(The relevant galleries are Adelaide + Port Adelaide and Roadtrips).

Art and photography converged in Australia in the 1970s. This was much latter than in Europe,  where they converged in the 1920s in Soviet photomontage practices and in the dada then surrealist integration of photography into the very heart other movements. The postwar convergence was actually a reconvergence by which time  photography was a theoretical object as well as an aesthetic medium.   

Aesthetic progress in the orthodox art history of photography is has traditionally been interpreted as a linear history of styles—from naturalism to pictorialism, to modernism, to postmodernism, to contemporary photography. The idea is one of an inexorable forward march of artistic styles, each coming after the other, in a linear and identifiable progression. This art history interprets the continual flux of the history of art objects  as formal structures without reference to what they represent or express, and its canon of style is concerned with locating fruitful points within the history of photography. This model of stylistic differentiation determining innovation is built on the idea of the movement of a particular  style as a narrative of nascence to maturity to decline. 

The roots of this orthodox art history are Wölfflin’s Principles of Art History,  and like Wölfflin’s foundational text, this othodox art history is premised on the autonomy of the work of art whilst offering vague ideas about the historical change of forms. What is often forgotten is that Wölfflin’s instance that the classic and the baroque amount to two world views, two fundamentally ways of seeing, different orientations to the world,  different realms of feeling. Wölfflin’s art history is a history of seeing through art in which art can tell us how we see and understand the world.  Art history  for Wölfflin is about the forms of seeing,  and it studies the basic principles (concepts) that govern the development of the visual arts. Different forms were better for expressing different epochs and this resulted in the cycling between classical and baroque, or linear and painterly, which changed each time they came around again.  

In Wölfflin’s art history a change in style is the result of a change in eye; albeit one in which the successor of forms is not related to the historical circumstances that give rise to the individual art. It is a cyclical model of recurring modes of seeing with development being understood as an unfolding of hidden, intrinsic possibilities and principles. Every style has its own time and can never return in identical shape. The  primary task of art history is to uncover these shifting optical possibilities that transcend all social-historical contexts. Wölfflin latter conceded that form and content are not separate from each other, but are interrelated: every new style of perception crystallises a new aspect of the world. 

Clement Greenberg,  in appropriating Wölfflin to save modernist high art and culture, held that the art of his time was at the risk of stagnating and perhaps dissipating altogether because so many different ways of seeing were available in the form of prints, decorative art and kitsch.  The market and mass production had made art objects and kitsch so readily available that the true work art was at the risk of becoming no different from the decorative, wall paper or a magazine cover. The history of capitalism led in the direction of the swallowing up of art by the culture of the market. The opposition of culture and capitalist economy was fundamental to  Greenberg’s modernism.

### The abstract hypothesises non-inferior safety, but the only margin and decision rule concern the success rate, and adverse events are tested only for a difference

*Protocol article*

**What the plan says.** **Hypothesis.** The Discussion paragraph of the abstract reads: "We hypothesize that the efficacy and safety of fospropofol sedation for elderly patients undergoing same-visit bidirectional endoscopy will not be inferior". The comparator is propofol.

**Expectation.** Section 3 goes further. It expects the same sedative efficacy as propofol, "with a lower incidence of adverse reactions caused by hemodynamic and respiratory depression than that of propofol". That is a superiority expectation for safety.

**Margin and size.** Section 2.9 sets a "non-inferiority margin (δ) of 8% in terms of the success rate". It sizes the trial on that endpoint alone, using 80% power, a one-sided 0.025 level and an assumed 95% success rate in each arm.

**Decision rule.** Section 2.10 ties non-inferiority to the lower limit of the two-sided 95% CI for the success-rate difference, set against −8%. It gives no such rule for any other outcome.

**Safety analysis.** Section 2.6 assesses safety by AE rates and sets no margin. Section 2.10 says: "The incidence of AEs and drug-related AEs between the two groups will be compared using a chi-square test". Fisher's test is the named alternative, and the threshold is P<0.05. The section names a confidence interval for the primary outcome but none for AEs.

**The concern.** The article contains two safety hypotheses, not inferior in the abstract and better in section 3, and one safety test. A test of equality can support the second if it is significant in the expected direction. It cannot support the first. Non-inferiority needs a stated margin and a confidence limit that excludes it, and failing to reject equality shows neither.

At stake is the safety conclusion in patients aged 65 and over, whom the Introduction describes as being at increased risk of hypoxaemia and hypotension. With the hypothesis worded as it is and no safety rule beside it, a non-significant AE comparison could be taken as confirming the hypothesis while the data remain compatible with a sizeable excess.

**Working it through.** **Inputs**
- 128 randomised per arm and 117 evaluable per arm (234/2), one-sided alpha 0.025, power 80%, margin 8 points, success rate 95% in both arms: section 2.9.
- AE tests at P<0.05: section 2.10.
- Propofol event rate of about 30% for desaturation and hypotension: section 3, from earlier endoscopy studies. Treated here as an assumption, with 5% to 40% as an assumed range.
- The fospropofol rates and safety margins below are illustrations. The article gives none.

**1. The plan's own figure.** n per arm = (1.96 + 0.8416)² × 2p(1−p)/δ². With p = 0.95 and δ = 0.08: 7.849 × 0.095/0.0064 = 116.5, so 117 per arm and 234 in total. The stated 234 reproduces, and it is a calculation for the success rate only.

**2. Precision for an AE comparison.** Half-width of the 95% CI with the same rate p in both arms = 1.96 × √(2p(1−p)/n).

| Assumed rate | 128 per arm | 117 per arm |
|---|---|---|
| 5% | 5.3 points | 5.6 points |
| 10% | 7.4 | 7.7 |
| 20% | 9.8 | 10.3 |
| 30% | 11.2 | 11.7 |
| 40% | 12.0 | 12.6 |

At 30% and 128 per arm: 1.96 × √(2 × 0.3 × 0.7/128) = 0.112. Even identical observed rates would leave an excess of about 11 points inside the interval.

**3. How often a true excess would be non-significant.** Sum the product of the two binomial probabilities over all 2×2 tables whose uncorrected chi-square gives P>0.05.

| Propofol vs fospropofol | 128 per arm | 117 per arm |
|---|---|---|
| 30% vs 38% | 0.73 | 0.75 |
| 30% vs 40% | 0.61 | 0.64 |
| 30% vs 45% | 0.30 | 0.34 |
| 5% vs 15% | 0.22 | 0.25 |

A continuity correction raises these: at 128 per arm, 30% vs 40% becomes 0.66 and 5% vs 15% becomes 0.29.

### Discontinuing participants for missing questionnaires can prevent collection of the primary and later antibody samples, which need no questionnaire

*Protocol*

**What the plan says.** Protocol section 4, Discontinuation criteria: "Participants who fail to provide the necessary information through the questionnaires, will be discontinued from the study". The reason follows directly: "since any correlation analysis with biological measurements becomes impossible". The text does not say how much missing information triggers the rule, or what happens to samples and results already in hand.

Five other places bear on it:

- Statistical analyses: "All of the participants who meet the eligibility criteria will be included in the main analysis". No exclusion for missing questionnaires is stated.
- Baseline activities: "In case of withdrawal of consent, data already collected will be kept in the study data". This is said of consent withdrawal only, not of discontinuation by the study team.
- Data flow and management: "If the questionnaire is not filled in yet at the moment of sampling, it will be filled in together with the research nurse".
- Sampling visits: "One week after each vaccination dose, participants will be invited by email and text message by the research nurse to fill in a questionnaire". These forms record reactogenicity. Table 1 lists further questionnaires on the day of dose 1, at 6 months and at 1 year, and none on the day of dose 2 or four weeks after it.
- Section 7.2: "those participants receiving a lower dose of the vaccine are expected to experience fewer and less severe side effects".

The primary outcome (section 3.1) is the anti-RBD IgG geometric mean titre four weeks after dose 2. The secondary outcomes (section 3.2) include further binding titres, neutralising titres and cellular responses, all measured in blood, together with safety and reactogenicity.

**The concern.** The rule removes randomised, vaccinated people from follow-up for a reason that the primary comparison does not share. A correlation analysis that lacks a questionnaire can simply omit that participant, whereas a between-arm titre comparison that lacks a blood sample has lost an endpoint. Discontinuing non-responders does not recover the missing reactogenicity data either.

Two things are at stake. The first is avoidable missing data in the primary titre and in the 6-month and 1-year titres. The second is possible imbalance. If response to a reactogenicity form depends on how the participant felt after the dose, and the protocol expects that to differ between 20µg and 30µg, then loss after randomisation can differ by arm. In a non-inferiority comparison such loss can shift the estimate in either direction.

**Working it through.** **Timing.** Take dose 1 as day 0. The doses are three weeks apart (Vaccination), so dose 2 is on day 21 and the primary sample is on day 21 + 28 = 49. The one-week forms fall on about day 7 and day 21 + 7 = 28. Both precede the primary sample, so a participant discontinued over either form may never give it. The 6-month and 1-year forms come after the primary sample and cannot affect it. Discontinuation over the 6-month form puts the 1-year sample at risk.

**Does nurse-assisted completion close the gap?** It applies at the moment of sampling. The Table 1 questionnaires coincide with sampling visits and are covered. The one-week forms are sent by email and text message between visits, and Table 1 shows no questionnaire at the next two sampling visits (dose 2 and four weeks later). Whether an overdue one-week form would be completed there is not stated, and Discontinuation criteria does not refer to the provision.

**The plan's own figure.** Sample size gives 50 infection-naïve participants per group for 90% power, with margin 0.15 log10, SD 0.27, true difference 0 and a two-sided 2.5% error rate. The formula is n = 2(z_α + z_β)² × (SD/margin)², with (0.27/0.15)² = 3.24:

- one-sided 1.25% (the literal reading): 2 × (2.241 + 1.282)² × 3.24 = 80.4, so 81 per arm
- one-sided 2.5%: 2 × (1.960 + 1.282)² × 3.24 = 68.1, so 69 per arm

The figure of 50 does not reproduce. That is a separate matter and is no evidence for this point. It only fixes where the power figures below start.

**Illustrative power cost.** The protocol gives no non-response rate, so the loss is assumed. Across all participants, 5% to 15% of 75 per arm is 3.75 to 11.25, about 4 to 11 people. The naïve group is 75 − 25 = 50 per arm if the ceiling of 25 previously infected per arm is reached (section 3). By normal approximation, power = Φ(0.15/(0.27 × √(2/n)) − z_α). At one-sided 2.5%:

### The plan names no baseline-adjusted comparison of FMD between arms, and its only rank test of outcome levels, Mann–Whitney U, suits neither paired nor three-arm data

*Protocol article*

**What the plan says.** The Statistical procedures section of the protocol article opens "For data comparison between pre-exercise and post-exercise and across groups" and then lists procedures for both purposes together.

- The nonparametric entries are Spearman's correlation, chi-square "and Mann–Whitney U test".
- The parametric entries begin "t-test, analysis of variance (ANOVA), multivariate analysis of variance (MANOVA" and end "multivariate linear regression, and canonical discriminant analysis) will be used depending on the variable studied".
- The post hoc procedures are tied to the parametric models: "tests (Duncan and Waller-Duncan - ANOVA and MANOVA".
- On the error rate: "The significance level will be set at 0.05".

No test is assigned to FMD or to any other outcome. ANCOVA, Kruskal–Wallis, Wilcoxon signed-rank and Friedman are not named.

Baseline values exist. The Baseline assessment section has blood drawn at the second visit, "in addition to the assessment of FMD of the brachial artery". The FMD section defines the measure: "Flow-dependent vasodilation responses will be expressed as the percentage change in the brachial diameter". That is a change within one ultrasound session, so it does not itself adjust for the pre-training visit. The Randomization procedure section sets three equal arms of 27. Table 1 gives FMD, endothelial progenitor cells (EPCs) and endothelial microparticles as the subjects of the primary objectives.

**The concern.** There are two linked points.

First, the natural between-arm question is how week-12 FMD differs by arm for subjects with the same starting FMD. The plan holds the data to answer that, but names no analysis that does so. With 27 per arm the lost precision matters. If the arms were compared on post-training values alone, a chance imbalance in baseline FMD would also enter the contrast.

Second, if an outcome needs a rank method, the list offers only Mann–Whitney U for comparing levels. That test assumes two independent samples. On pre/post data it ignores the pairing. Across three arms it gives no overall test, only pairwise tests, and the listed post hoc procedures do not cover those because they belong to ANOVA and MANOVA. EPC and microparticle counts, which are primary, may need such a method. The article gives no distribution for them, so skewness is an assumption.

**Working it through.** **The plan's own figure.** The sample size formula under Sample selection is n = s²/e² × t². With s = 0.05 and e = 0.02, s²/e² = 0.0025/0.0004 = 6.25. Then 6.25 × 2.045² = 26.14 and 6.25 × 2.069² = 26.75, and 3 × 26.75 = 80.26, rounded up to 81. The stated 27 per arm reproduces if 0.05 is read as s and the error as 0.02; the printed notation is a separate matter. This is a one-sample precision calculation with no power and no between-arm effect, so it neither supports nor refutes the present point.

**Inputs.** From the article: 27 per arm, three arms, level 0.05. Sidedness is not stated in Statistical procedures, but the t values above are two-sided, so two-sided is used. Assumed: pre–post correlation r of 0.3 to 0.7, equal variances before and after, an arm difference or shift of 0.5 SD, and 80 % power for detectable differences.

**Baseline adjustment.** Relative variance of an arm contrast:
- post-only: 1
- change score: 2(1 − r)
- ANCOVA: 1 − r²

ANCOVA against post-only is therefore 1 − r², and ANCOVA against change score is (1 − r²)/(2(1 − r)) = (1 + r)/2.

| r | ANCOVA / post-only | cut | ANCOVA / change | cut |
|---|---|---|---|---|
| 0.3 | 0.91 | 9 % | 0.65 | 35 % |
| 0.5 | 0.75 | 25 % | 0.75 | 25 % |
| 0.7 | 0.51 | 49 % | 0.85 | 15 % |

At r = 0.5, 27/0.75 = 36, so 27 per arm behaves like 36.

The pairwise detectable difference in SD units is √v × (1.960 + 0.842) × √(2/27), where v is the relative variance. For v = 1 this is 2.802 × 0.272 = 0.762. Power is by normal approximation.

Greenberg agreed with Wölfflin, that different forms were better for expressing different epochs, and argued that representational art was inappropriate  for meeting the demands of the mid-20th century. Non-representational art was the only possible option for the creation of good art at this time, and Greenberg situated his identification of modernism with non-linguistic visuality in a cohesive historical trajectory in which every new important work propelled art towards its end point of essential flatness. Abstract Expressionism, which Greenberg held to be the avant-garde art of its time, was the dominant way of seeing and understanding. in the mid-twentieth century.   Abstract Expressionism was an unconscious expression through forms, and not the conscious manipulation of forms as in Pop Art. The avant grade alienated the viewer  making the art work more difficult,  and this estrangement encouraged prolonged looking. Abstract painting is a model of how we know the world—it engenders a certain type of detached or disembodied vision and it constitutes a certain kind of subject.  

Linhof Technika IV
Port Augusta

The orthodox narrative structure of the developmental history of the visual arts including photography in Australia provides an illusion of coherence and continuity. However, it doesn’t appear obvious that the history the visual arts in Australia is a consistent, self-perpetuating history of styles —- art history as a sequence of waves within a continuous, inevitably unfolding progression. If there is a sequence,  then it is one of style and fashion